Spiritual progress comes when we expand our sympathies and reach out to help those coming up behind us, and when we develop the humility to open our hearts in respect and receptivity to those who are more advanced than we are.
The Gita doesn’t limit this help to other human beings, but extends it backward to animals and plants, and forward to saints, masters, devas, and other heavenly beings.
For some people, serving animals is a useful way to enter into this “bond of mutual service.”
This doesn’t mean, of course, that we need go out and get a pet. We are merely reflecting that there are many ways to serve God.
The young boys in Yogananda’s school at Ranchi in Bengal had a pet deer, among many other pets. Yogananda tells, in Autobiography of a Yogi, how the pet deer became ill, and how its appeared to him in a vision and begged for him to stop praying for its life, so that it could pass on to a higher life-form.
Swami Kriyananda emphasizes the importance of being impersonal when we serve others. Of course, this does not mean that we withhold our affection or behave coldly in our service. It is not right to be impersonal toward others. But we must be able to be a bit impersonal toward ourselves and forsake our own self-interest in order to experience the great joy and sense of inner freedom that come by serving others.
Above all, it means to try to serve in harmony with the God. Instead of allowing sentiment or personal desires to cloud our perceptions, we need to accept, as Yogananda put it, the “inescapability of divine law.”
Perhaps the most difficult situation that a pet owner faces is whether to prolong the life of a pet through medical procedures, and when to allow nature to take its course. Perhaps even more challenging is the decision whether to take a hand in ending a pet’s suffering through euthanasia.
A devoted pet owner spoke to me about her concern that she would soon face the need to ask the veterinarian to put her 19-year-old cat to sleep.
“How can it be right to take a life in that way?” she asked.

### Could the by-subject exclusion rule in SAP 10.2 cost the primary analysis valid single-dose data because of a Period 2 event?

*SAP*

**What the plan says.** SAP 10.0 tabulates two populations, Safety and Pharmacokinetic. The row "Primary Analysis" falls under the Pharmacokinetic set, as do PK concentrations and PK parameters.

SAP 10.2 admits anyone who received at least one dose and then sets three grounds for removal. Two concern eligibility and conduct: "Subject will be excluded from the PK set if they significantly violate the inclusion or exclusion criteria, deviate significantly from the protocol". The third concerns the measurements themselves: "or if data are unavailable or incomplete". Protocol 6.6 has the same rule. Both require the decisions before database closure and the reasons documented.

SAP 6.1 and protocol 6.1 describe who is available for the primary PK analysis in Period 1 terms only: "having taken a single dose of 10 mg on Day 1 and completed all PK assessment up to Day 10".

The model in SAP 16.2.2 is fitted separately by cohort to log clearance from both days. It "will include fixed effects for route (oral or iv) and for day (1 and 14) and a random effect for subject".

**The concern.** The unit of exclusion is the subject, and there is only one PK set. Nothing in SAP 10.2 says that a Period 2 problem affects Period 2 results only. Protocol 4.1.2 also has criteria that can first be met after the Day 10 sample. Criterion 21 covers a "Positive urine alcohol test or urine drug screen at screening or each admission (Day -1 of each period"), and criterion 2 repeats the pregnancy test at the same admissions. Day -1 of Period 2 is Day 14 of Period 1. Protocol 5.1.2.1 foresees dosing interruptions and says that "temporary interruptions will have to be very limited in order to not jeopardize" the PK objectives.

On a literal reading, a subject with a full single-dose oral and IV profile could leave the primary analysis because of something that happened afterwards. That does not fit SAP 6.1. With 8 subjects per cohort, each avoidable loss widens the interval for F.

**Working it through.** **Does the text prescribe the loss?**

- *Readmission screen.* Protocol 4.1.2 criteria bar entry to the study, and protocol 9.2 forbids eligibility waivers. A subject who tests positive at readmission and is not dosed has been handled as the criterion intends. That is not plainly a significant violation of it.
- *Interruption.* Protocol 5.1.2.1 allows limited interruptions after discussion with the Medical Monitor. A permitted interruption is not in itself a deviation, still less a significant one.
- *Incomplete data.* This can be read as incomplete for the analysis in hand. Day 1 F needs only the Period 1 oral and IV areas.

Autobiography of a Yogi provides an apt guideline. In this case, the creature at issue is a mosquito.
A mosquito was in the act of biting Yogananda’s thigh, when it was saved from execution by his remembrance of the principle of non-injury (ahimsa) from Patanjali’s Yoga Sutras. However, his guru, Sri Yukteswar, remarked, “Why not finish the job?” – since, as he explained, “The deathblow has already been struck in your mind.”
Sri Yukteswar explained that harmlessness means removing the desire to harm, but that this world “is inconveniently arranged for the literal practice of ahimsa.”
Naturally, we try to conform our outer lives as much as possible to spiritual principle. But it is our inner attitudes above all that God is concerned with. As Yogananda obsderved, “God reads the heart.”
Returning to my friend and her pet cat, we agreed that her inner attitude toward this beloved creature was entirely loving. She would only end its life to spare it suffering, not to inflict harm.
“You’ve already taken responsibility for its life,” I pointed out, “including the time of its death. Without your care and intervention, it would certainly have died years ago.
“Up to a point,” I said, “it is right to extend the life of a pet, to give it more time to associate with humans and thus hasten its spiritual evolution. It is good karma for an animal to be a pet. In the wild, it would only be able to associate with creatures on its own level of awareness.
“However, even the life of the most well-cared-for pet is limited in terms of opportunities for expanding its awareness. The nervous systems of animals can encompass only a limited awareness compared to the boundless expansion that becomes possible in the human form.”
After Sri Yukteswar drily asked why Yogananda didn’t complete the act of swatting the mosquito, he explained that the human body has ‘unique brain and spinal centers” that allow us to “fully grasp and express the loftiest aspects of divinity. No lower form is so equipped.’
Devoted pet owners, may mourn the loss of a familiar animal friend, but the soul inhabiting that pet’s form may be eager to continue its journey.
Various “pet psychics” have confirmed that pets feel no anxiety about their death. Insofar as they suffer, it is for their owners who are plunged into grief at the thought of a pet’s departure.
The same thoughts can be applied to trees and other living things. For the “bond of mutual service” extends to everything in the natural world.
Joy to you,